Why Jon Cusack’s ‘Shanghai’ isn’t Casablanca
The movie Shanghai wants to be a big hullaballooing tapestry of love, espionage and betrayal in WW2 China, woven through with parallels to Casablanca. What we get though is more gold-threaded doily then Bayeux, knitted with great pomposity from dramatic but impersonal threads, few of which we really come to care about at all.
In short, it’s empty. Here’s why.
Jon Cusack plays Paul Soames, an American spy sent to look into the suspicious death of his buddy spy in the Japanese sector of Shanghai, the last Chinese city not wholly under Japanese control in the middle of World War 2. He arrives with a bunch of Nazis- his cover is as a Nazi sympathizing reporter- to see Japanese Imperial soldiers run down and shoot a Chinese dissident like a flapping grouse. From there, via voice-over, his efforts to find out what happened to his buddy take him in and out of the Chinese resistance, opium dens, Bond-like casinos, spy-stuff, the plots leading towards Pearl Harbor, and so on.
Shanghai is empty of emotional investment. I watched it pretty cold throughout- never really worrying about anyone, enjoying the backdrops, but unengaged. The back drop is without a doubt fascinating, pretty, brutal. Shanghai is in a city in turmoil, there is a resistance going on, there is murder and drugs and torture all around, but throughout our hero is totally unfazed and remote.? He has the moral ambiguity of Rick in Casablanca, but for me that doesn’t work, because it gives me nothing to care about.
Soames doesn’t care about anything (except his buddy- more on that shortly), doesn’t seem to stand for anything, so neither do we. We sit through various horrible instances of Chinese dissenters getting gut-stabbed by Japanese soldiers (uncomfortable note- the Japanese come across pretty badly in this move. Not a wonderful thing to watch while in Japan, surrounded by the Japanese, who must have been squirming in their seats), but it’s like background music that our hero can barely hear, so little does it touch him. This leaves us nothing to root for, except for the one thing Soames does care about-
Soames is on a personal vendetta to find and kill the man who killed his pal. That’s his whole drive, so you’d hope we would buy into it too. It seems essential that we buy into it, for us to care about anything that happens. We are told several time that this friend was a guy Soames admired, followed, loved even. He was worthy, he was a better man for a different time, blah blah. But the problem is that we are told that. Though we see him grinning winningly a few times in flashback, we never really see why Soames is that bothered. So we don’t feel it. And that’s not enough to pin the stakes of your plot on. It’s cooking Eggs Benedict without the eggs. All you’re left with is a muffin on the plate staring back at you. It’s empty.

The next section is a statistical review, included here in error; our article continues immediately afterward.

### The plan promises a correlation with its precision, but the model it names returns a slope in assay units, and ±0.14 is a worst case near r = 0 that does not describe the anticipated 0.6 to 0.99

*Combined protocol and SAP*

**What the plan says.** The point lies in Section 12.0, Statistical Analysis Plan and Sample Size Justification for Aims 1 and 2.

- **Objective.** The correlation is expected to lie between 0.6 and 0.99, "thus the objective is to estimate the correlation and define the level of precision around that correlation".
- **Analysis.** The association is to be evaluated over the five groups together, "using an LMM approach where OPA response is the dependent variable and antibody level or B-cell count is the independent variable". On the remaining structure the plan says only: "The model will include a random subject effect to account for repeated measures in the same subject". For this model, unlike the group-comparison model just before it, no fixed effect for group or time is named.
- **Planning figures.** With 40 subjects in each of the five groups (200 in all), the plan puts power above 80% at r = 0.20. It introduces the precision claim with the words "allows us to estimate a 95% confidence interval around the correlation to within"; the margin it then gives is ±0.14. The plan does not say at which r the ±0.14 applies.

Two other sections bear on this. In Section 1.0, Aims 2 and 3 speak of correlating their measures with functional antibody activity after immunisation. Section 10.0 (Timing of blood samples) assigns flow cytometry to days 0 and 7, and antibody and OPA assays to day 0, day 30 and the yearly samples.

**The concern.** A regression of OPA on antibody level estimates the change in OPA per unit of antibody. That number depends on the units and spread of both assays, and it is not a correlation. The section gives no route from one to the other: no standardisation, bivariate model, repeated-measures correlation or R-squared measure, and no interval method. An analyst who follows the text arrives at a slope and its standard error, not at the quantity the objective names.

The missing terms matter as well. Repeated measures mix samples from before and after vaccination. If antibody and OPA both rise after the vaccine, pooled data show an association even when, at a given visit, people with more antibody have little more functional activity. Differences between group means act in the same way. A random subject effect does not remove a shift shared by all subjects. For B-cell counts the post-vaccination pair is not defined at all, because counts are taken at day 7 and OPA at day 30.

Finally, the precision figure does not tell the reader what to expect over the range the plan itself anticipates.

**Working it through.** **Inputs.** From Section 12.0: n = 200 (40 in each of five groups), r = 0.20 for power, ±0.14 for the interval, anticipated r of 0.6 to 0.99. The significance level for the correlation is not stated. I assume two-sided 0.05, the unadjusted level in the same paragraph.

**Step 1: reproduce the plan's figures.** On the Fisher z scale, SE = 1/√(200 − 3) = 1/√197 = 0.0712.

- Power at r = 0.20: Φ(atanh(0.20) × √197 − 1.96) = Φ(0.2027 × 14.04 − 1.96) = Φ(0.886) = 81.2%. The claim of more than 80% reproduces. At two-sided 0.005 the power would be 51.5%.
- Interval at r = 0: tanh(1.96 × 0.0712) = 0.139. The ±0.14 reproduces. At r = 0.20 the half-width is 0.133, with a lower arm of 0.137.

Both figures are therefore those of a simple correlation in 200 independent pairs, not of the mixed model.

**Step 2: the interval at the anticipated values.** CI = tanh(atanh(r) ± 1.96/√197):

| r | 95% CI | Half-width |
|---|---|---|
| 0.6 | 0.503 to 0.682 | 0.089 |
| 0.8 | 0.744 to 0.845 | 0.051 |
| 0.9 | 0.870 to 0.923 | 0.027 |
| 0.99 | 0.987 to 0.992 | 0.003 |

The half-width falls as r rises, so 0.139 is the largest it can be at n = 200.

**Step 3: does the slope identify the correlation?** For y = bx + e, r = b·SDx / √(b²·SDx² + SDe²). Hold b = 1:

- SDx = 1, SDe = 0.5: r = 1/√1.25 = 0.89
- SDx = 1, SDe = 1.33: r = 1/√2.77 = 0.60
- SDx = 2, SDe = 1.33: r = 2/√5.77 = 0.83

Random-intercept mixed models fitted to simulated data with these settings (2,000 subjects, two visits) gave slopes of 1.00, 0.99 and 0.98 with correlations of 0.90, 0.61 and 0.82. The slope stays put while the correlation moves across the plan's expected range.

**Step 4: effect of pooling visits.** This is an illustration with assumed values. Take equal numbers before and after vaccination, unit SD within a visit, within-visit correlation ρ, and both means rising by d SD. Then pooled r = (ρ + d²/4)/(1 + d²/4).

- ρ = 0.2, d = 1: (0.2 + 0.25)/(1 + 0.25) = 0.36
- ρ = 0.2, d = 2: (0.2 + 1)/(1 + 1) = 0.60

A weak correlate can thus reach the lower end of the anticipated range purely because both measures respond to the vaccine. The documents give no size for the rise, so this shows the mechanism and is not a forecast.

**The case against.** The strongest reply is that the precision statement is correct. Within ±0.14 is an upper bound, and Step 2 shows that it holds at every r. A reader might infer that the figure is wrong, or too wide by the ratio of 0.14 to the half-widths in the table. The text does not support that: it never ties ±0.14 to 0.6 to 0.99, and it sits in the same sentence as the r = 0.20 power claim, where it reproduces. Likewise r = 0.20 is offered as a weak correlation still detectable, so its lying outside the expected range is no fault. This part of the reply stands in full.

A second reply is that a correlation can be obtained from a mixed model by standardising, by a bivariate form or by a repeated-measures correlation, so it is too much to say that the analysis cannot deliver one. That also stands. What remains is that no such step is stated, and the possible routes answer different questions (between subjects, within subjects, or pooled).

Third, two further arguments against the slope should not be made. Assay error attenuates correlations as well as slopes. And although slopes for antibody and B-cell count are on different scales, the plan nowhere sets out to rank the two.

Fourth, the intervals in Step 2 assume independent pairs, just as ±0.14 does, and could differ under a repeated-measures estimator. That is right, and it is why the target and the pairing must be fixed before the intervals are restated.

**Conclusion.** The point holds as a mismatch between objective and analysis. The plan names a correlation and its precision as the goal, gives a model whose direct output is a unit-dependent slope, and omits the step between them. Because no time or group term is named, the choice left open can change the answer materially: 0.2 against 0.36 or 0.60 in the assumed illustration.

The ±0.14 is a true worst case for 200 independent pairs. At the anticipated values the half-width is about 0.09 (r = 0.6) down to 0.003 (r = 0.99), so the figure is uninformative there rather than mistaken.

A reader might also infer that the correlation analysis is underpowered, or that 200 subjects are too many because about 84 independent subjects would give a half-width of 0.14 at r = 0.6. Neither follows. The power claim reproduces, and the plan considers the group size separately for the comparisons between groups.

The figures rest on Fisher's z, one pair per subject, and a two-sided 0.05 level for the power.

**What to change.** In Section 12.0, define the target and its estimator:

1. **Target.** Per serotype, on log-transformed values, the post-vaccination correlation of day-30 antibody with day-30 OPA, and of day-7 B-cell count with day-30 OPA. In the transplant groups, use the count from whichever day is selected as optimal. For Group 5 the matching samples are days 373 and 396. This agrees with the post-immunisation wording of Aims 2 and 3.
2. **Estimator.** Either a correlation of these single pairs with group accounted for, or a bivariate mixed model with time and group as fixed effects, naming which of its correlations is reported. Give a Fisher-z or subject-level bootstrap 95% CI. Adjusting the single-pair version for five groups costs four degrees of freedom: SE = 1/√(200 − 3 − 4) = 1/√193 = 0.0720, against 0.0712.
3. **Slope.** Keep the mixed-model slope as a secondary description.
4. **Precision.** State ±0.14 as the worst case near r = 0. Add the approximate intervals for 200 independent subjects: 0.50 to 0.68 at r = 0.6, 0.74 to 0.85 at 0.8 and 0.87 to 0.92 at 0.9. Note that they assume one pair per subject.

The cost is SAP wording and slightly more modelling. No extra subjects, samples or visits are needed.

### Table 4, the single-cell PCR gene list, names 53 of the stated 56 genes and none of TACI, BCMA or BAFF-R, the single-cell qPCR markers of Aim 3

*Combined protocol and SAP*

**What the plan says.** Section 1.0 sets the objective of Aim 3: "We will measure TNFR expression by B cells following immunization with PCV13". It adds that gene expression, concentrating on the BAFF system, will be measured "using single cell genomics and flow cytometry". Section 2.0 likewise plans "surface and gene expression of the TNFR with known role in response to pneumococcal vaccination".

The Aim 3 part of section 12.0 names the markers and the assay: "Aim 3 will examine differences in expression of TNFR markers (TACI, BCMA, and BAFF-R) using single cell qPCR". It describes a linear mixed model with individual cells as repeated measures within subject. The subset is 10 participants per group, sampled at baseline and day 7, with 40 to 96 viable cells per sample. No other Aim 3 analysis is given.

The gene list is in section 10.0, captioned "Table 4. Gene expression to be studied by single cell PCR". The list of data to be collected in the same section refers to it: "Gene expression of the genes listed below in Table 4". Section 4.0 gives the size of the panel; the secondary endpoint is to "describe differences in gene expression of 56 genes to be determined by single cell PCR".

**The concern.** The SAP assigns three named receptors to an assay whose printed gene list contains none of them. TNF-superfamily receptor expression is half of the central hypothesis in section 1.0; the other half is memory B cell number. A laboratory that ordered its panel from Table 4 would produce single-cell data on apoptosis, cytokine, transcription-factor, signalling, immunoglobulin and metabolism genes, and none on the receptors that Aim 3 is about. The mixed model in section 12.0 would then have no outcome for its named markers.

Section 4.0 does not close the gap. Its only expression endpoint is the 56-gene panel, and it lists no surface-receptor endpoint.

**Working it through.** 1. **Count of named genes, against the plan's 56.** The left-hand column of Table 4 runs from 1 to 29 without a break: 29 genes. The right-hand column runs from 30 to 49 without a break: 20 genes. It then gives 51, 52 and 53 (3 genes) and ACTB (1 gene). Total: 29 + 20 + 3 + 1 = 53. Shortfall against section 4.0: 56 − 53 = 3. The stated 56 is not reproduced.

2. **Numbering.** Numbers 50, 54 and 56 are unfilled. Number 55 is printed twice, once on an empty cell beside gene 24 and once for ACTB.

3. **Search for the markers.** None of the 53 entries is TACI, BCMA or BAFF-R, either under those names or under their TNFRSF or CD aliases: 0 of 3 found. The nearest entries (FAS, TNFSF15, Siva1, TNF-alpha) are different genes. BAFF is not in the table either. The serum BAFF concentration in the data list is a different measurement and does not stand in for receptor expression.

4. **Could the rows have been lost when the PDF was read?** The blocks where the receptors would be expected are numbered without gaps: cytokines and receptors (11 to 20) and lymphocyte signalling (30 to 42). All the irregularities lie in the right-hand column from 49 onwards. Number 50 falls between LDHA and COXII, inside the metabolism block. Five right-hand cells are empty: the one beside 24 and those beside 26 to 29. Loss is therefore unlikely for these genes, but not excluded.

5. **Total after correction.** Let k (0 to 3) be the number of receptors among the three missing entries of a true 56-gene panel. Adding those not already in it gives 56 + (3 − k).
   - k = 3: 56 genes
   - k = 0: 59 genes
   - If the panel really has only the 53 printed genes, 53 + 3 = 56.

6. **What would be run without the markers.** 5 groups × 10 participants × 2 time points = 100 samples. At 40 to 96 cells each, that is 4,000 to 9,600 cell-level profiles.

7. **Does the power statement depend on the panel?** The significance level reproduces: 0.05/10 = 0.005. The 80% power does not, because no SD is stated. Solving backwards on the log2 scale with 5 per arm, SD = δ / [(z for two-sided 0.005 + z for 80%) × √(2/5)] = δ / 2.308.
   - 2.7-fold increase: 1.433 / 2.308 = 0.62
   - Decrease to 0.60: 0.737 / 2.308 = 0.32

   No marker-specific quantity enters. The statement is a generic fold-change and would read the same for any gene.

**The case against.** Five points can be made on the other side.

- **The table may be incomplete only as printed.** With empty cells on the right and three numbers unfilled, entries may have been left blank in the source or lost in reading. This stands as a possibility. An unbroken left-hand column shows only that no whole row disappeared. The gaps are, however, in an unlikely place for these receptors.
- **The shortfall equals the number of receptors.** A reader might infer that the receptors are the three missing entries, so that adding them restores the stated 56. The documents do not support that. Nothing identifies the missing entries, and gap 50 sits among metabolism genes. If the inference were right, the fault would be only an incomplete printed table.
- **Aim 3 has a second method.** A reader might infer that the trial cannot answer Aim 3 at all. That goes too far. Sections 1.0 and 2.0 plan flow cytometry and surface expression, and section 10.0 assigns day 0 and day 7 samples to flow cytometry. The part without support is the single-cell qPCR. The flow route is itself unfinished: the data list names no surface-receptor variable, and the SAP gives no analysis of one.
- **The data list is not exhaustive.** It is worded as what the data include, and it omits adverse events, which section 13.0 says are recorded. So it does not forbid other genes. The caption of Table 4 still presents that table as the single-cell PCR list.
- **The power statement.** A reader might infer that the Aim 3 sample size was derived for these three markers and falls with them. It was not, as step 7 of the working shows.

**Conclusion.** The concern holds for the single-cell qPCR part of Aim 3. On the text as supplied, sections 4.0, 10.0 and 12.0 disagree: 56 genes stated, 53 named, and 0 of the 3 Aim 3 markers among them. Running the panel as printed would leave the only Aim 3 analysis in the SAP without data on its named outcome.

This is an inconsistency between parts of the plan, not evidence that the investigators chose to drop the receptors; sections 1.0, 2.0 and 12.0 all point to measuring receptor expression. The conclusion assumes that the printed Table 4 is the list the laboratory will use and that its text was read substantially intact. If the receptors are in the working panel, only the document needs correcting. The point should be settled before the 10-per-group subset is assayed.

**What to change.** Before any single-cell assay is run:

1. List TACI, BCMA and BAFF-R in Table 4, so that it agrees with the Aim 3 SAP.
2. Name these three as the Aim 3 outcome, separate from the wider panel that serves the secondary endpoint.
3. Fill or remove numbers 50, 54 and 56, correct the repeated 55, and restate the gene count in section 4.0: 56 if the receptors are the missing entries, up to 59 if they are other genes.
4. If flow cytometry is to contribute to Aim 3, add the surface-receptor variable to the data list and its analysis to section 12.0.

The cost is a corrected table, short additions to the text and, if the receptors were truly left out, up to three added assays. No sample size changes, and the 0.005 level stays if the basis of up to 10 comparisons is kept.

Can you enjoy a muffin without an egg? I guess so. It’s kind of dry, probably. A bit bland. It’s all you get however, and leaves you with the choice- “Am I really that hungry?”
From such tenuous threads is the story woven. A rich ‘tapestry’ of worlds colliding, to be sure, but not our world, not anything we’re all that invested in. Like guests at an acquaintance’s wedding, we watch the pomp and show and nod along, all the while wondering how long we ought to stay ‘to be polite’, and what we’d like to watch on TV when we get home.
But then, perhaps this is like Casablanca. I can’t say I enjoyed that movie, either. Wasn’t that a story of disconnection, of isolation, of Americans on the sidelines while the world imploded? Perhaps. But that’s hardly the world of today. America is in the thick of all the major wars going. They are decidedly interventionist. That’s the world we’re invested in now.
Shanghai may be ‘true’ in a sense, but it just wasn’t that engaging, and ultimately, its interweaving threads of characters we don’t care about doing things that don’t really matter doesn’t add up to a hill of beans. Though perhaps that’s the point.
Starring: Jeffrey Dean Morgan, John Cusack, Franka Potente, Ken Watanabe, David Morse, Yun-Fat Chow, Li Gong, Hugh Bonneville, Gemma Chan, Rinko Kikuchi, Nicholas Rowe
Directed by: Mikael Hafstrom
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